Each lawyer will be preparing a closing address; traditionally, these involve both a review of the evidence from the lawyer’s perspective and a pitch to jurors.
Though the three defence lawyers — Crowe for Yahya, McCann for Hamed and Peter Kemp for Shafia — have sometimes operated here as a single unit, they will give separate addresses.
Through their questions and the witnesses they called, the collective defence position appears to be that the deaths of the four — teenagers Zainab, Sahar and Geeti and Shafia’s other wife, Rona Amir Mohammad, 52 — at the Kingston locks just outside town were a tragic accident.
Both Shafia and Yahya testified at length.
Each claimed they knew, and know, nothing of what happened that June night at the locks, though in the 42-year-old Yahya’s case, that meant explaining why at one point, she told police the three accused had indeed been there.
She almost immediately recanted that admission and at trial said she’d been bullied into lying by police.
The last thing they knew, the parents said, was that after arriving at a Kingston motel following a long night on the road, Zainab came seeking the car keys, ostensibly to retrieve her luggage, and when they woke up the next morning, the four women were missing and so was the family’s newly purchased black Nissan.
Hamed also told police the same story at first, though very soon he also had to explain why he’d gone to Montreal that night, only to be involved in a one-car collision with a barrier in an almostempty parking lot — and more importantly, why he hadn’t told police about it.
But the lawyers probably will rely on Hamed’s second version of events, a jailhouse story Hamed gave a self-appointed private detective, Moosa Hadi, several months after the three were arrested.
Hadi, an Afghan who was then a Queen’s University engineering student, had approached Kemp and offered his services as a translator.
But he then made a secret side deal with Shafia to investigate the case, and a day after showing Hamed a CD of disclosure he’d been given by Kemp — this was all the evidence police had gathered at that point — Hamed told Hadi that he’d seen his sisters and Amir in the Nissan that night and followed them in order to keep them safe, but accidentally hit the bumper of the Nissan with the family Lexus.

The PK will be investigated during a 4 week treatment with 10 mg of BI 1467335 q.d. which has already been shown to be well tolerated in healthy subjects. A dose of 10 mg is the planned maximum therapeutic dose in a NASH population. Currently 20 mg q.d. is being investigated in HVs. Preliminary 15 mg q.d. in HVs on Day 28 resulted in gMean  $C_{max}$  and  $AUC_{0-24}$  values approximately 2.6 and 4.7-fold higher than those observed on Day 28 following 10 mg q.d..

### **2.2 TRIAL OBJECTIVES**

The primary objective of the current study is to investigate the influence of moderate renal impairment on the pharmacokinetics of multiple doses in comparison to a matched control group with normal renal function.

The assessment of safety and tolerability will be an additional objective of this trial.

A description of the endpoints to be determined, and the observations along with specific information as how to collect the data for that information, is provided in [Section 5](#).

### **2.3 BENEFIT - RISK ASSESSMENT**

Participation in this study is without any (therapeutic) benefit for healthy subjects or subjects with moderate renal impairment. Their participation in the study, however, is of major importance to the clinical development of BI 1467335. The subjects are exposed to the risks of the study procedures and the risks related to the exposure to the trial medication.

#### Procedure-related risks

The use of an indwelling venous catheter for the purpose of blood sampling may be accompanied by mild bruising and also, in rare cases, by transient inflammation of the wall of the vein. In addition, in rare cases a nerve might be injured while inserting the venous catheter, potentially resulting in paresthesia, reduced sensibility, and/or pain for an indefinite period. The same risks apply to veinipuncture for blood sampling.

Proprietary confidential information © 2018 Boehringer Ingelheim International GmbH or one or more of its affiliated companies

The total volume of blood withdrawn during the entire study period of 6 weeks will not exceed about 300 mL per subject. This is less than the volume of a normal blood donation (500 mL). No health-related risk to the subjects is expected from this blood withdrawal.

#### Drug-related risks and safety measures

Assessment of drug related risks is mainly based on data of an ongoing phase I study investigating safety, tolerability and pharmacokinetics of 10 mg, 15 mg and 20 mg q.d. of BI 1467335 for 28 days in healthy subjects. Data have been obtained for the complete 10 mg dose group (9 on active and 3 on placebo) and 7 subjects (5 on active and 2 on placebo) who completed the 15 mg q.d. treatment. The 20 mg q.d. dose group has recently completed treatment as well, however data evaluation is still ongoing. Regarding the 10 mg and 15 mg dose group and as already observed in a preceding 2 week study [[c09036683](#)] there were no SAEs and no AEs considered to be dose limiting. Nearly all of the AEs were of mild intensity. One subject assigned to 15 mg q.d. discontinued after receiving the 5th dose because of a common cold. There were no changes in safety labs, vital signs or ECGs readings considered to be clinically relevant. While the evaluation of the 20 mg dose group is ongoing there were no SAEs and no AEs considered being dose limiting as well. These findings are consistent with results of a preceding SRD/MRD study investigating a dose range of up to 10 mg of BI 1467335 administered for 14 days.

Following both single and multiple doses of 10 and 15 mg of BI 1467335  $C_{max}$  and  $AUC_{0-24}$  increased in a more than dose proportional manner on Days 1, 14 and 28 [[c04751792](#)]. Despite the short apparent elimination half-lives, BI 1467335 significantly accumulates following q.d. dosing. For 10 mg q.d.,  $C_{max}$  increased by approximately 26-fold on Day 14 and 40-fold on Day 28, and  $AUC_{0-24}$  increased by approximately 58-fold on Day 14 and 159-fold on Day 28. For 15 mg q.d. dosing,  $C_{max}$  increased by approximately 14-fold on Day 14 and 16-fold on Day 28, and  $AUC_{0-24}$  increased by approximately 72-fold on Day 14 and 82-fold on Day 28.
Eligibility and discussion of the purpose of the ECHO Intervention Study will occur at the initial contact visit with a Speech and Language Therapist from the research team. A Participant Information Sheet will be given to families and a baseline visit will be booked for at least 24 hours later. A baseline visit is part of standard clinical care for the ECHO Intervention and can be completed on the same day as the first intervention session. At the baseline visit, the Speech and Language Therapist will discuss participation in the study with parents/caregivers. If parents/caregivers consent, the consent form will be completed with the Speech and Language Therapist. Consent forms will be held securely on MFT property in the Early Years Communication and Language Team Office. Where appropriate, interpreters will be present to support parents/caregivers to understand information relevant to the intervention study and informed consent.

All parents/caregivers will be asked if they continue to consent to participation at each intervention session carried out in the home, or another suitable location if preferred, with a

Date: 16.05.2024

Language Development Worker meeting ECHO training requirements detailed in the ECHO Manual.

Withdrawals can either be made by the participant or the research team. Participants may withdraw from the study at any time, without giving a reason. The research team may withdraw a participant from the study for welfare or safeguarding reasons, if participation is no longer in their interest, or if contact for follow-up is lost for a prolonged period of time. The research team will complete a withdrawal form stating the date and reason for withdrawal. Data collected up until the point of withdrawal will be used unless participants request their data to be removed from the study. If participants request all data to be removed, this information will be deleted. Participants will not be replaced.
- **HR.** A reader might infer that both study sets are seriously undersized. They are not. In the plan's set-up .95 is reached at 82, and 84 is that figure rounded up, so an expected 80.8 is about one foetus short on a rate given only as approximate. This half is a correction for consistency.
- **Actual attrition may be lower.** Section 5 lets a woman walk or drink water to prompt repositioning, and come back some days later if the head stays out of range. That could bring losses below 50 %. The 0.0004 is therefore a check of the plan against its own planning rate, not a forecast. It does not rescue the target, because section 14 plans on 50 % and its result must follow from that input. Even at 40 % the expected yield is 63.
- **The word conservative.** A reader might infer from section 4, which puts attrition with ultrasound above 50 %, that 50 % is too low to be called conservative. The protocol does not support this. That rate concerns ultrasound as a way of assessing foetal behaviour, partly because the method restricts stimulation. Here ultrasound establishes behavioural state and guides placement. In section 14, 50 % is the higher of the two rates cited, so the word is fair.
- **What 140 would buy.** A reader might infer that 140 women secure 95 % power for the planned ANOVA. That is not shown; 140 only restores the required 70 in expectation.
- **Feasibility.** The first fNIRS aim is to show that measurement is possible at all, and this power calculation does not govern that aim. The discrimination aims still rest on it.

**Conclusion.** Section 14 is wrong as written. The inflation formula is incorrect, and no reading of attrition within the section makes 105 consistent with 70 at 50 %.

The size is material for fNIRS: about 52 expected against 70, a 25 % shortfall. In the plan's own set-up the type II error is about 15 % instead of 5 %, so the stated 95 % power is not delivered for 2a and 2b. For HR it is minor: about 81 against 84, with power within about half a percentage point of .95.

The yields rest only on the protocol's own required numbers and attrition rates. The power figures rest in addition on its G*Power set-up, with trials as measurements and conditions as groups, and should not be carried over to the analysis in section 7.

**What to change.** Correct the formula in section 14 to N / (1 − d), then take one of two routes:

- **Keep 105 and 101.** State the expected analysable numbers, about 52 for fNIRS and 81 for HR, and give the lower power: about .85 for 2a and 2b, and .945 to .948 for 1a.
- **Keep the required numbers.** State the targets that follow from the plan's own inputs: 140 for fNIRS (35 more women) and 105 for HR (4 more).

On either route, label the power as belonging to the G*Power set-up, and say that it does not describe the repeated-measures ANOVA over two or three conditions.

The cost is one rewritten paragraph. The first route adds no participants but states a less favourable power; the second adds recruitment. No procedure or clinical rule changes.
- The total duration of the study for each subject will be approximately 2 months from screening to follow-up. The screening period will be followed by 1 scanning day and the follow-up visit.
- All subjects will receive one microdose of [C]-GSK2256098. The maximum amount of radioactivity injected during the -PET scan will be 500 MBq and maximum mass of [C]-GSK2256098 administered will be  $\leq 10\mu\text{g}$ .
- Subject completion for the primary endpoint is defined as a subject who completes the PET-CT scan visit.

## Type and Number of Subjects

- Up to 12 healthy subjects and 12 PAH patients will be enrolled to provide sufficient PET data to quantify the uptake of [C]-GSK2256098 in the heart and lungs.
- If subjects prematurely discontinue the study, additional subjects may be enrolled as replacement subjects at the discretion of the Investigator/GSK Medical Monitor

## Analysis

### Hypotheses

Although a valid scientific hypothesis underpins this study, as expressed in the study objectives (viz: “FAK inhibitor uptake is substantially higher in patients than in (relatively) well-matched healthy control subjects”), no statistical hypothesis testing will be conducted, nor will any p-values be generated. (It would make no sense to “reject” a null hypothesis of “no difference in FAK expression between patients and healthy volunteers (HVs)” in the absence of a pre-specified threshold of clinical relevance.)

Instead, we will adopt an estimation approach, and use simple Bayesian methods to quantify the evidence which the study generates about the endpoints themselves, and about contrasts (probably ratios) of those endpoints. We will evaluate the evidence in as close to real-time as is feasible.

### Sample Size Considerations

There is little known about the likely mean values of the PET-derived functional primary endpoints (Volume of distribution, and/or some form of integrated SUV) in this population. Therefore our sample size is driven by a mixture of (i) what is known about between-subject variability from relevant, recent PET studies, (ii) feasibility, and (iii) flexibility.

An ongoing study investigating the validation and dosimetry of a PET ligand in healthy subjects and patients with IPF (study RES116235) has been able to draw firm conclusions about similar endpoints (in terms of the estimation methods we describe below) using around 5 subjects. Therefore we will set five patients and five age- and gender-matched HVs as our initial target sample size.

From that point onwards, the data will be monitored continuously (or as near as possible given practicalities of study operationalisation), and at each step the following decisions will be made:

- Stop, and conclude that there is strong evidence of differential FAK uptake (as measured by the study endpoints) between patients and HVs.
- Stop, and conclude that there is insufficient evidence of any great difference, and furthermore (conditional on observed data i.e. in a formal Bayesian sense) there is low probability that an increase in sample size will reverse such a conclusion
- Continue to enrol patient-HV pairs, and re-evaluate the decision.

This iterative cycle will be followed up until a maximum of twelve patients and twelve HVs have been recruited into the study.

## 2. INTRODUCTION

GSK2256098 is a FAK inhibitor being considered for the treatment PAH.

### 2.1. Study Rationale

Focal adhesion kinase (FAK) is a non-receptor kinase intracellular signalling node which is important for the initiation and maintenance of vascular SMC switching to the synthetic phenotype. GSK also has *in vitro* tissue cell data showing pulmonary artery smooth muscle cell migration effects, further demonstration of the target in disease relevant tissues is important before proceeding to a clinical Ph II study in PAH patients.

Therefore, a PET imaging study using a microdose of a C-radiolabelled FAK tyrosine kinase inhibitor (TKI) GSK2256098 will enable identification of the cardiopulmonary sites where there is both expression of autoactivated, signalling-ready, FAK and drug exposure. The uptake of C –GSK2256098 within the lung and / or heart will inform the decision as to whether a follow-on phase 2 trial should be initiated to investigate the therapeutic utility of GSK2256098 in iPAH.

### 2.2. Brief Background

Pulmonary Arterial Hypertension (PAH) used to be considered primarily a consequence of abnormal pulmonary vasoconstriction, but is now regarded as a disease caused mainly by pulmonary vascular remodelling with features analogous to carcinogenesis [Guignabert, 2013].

As he was looking at the damage, Hamed told Hadi, he heard a splash, and realized the Nissan had gone into the canal. He said he dangled a rope in the water, in case anyone had survived, then immediately drove home to Montreal without saying a word to his parents, too afraid to tell them or the police that he’d been there for the terrible tragedy.
As for prosecutor Laurie Lacelle, who will deliver the Crown address for her colleague, Laarhuis, she likely will tell the jurors all that is just so much nonsense — that this was a planned and deliberate murder by the three, who were angry about how the teenage girls had been behaving (the two older ones had boyfriends and all three were rebelling) and wanted to reclaim the family honour.
The lawyers’ addresses are expected to last half a day each, with the judge planning to begin his charge to the jury next Wednesday.
Such instructions on the law, especially in a case with three accused people each charged with four counts of first-degree murder, are necessarily complex.
Christie Blatchford is a columnist for Postmedia News.